Here’s a difficult situation for even the most experienced HR pro: What should you do if you believe the head of your company is a harasser? There’s no easy answer, as this case shows.
Recent case: Candace was fired from her job with Omnitech Solutions after complaining that the CEO was sexually harassing her. The CEO happened to be the sole stockholder.
Candace sued, alleging that the company was responsible because other women had complained about sexual harassment by the CEO.
She won $300,000 based on the testimony of the HR staffer who handled sexual harassment complaints. The HR professional testified that she told the CEO that he shouldn’t allow himself to be alone with female employees behind closed doors. He ignored the advice, paving the way for Candace’s award. (Terrell v. OTS, et al., No. 11-13105, 11th Cir., 2012)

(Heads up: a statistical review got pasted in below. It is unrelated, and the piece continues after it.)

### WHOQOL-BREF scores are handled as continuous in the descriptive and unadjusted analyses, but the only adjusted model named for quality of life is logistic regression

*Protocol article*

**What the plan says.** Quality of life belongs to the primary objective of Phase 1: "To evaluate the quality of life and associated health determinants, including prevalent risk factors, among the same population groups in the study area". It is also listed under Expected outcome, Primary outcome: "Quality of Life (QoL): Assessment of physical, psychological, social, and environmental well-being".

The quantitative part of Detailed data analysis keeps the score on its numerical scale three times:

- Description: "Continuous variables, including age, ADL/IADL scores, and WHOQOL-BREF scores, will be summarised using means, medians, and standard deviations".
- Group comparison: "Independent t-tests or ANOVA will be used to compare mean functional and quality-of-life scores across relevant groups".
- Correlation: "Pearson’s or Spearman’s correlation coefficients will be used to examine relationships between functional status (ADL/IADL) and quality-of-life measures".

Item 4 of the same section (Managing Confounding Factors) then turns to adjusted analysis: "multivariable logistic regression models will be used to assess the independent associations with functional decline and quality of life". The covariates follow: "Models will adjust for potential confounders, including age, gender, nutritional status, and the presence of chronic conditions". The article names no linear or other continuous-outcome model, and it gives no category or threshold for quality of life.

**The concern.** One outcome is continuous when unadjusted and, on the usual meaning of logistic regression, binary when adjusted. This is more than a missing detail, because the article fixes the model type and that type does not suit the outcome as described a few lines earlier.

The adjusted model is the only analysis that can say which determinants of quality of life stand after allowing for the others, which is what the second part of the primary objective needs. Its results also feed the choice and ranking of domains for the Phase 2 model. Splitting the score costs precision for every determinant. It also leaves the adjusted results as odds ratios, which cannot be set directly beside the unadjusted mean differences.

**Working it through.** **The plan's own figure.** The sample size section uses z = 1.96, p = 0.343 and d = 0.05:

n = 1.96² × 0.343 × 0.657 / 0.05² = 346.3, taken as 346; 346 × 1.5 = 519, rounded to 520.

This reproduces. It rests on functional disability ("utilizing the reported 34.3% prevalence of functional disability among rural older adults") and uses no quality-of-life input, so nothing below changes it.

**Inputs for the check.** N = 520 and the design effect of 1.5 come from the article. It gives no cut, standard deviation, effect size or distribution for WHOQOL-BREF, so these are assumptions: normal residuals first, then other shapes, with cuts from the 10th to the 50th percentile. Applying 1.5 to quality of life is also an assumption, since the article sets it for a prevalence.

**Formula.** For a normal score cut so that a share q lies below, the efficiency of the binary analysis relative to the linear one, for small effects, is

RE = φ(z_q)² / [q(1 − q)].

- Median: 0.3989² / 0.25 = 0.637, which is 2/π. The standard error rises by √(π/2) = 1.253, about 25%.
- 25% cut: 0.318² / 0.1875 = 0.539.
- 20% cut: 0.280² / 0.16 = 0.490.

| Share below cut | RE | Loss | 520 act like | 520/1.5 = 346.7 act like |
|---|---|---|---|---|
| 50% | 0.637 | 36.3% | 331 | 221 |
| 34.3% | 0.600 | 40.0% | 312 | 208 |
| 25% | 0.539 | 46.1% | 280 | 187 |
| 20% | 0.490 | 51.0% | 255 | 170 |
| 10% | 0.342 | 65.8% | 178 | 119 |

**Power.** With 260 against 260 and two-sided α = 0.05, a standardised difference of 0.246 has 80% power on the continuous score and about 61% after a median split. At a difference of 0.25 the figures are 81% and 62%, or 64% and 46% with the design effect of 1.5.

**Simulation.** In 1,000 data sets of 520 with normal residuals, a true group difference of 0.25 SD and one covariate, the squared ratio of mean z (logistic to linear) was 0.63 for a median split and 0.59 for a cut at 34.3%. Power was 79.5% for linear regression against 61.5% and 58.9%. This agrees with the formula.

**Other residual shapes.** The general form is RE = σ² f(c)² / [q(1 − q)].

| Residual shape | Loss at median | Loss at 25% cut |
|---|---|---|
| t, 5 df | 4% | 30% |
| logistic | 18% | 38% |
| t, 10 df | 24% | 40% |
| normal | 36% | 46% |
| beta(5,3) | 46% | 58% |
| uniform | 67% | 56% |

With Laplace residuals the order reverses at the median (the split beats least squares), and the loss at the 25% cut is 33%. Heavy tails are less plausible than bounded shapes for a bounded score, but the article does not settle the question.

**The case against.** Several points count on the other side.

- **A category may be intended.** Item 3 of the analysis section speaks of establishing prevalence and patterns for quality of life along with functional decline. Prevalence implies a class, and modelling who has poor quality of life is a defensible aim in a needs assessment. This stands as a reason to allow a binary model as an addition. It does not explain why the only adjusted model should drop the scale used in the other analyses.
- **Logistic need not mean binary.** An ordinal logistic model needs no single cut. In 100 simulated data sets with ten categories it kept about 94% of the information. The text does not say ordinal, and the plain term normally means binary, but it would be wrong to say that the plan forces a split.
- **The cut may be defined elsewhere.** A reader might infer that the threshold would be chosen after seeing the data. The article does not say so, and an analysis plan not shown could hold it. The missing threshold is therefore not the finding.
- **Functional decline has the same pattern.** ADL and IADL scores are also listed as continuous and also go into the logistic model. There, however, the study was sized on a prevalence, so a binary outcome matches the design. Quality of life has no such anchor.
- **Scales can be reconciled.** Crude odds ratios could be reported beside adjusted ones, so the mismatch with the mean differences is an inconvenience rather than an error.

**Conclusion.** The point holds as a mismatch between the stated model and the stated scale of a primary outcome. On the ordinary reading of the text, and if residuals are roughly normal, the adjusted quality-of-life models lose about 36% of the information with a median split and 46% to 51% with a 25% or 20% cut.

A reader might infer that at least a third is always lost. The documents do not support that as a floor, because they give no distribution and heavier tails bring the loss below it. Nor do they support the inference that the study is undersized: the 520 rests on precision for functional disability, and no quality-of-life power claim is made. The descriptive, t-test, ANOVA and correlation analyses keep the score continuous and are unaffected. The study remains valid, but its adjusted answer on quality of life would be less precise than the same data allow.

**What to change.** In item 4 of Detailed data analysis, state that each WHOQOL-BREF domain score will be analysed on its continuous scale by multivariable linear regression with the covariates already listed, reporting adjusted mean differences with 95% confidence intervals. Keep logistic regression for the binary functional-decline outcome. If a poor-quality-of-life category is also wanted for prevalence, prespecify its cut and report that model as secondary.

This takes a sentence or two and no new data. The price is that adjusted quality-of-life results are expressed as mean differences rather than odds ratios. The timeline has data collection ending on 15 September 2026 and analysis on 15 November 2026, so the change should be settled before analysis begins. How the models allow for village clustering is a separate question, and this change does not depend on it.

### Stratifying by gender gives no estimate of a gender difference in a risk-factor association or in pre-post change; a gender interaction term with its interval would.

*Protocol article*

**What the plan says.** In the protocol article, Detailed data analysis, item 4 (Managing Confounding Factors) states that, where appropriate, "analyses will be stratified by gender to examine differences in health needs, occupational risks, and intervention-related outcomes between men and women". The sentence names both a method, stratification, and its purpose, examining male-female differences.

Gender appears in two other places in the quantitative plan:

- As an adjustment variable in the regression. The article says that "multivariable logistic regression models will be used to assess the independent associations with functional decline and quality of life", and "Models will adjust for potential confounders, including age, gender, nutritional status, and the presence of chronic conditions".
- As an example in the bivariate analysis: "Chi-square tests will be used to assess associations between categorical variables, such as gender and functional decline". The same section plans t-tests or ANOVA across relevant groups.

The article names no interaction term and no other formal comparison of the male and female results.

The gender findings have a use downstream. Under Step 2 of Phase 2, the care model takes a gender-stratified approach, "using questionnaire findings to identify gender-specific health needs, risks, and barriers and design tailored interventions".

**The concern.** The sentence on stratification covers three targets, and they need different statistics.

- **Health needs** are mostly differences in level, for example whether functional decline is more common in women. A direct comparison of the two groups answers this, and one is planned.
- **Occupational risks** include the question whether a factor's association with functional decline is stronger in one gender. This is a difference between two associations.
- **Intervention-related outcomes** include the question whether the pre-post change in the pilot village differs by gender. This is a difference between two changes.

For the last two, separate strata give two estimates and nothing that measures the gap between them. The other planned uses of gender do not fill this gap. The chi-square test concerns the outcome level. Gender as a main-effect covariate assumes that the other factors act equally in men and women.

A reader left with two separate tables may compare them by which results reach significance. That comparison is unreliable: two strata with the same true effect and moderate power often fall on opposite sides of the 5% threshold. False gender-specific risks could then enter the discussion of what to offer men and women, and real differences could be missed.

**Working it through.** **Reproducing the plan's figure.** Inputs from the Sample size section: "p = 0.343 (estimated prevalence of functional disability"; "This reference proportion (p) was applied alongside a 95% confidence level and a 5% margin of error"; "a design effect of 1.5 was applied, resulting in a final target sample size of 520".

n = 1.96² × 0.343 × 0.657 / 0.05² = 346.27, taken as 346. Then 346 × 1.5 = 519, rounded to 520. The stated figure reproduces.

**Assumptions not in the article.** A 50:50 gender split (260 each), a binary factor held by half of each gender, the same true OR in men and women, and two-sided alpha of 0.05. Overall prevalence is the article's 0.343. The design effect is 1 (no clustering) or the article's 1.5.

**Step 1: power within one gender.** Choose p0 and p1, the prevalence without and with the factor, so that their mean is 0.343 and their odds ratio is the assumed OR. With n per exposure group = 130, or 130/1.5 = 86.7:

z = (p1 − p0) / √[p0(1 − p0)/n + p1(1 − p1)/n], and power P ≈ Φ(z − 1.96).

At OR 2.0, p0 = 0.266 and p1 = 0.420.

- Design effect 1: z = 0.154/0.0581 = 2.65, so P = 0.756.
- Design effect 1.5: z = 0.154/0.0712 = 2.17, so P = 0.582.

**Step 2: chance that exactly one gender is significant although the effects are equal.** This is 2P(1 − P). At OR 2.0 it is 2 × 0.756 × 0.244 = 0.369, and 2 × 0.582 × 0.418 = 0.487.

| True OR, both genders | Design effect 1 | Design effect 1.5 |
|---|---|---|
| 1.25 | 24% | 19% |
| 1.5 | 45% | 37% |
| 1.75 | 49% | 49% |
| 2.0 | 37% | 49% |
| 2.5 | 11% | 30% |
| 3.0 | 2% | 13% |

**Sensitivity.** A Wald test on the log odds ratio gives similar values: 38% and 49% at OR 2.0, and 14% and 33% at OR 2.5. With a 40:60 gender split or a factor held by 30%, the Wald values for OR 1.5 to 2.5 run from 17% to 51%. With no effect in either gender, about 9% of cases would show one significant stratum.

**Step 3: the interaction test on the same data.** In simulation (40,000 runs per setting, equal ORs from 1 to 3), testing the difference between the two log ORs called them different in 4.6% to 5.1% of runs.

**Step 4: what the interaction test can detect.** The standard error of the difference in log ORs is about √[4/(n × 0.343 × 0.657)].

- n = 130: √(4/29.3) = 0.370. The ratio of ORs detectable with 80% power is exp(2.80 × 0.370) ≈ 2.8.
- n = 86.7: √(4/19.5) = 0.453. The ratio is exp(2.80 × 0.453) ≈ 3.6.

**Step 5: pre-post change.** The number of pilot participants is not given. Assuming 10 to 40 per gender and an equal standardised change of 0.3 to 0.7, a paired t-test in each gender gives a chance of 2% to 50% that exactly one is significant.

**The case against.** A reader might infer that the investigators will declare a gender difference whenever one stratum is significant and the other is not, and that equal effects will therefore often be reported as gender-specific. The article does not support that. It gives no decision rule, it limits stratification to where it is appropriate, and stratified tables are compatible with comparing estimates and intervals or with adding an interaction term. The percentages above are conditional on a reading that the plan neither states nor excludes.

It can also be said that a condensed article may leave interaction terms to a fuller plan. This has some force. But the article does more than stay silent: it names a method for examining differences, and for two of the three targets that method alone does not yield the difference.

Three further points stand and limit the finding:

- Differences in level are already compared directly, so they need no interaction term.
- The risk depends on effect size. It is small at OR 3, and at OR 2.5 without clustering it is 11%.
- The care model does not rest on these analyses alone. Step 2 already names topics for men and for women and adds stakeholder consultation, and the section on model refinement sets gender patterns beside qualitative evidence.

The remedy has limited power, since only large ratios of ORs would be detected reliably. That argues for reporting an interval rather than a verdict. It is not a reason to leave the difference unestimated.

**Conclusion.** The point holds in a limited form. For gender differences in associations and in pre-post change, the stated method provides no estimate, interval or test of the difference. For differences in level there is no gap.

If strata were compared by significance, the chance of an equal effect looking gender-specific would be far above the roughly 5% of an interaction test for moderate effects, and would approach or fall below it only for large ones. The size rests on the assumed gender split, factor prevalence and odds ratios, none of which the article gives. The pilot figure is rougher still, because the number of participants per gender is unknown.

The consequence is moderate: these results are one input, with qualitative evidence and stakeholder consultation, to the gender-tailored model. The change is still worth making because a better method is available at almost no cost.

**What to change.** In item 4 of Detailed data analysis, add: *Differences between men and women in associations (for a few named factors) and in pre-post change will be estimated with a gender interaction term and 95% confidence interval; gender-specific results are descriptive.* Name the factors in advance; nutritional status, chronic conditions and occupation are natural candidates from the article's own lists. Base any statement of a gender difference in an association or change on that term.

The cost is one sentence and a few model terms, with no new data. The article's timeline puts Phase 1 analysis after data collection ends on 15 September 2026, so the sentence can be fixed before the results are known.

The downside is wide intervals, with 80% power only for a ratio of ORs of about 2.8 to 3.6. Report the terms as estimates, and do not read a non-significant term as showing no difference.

- How to Fire an Employee the Legal Way: 6 Termination Guidelines
- Tell bosses: Work sexual harassment rules apply to other business relationships, too
- Informal comment to HR? Beware retaliation suit
- Everyday rudeness and backbiting doesn't necessarily mean hostile work environment
- No employee handbook or written policy? Good luck proving you take harassment seriously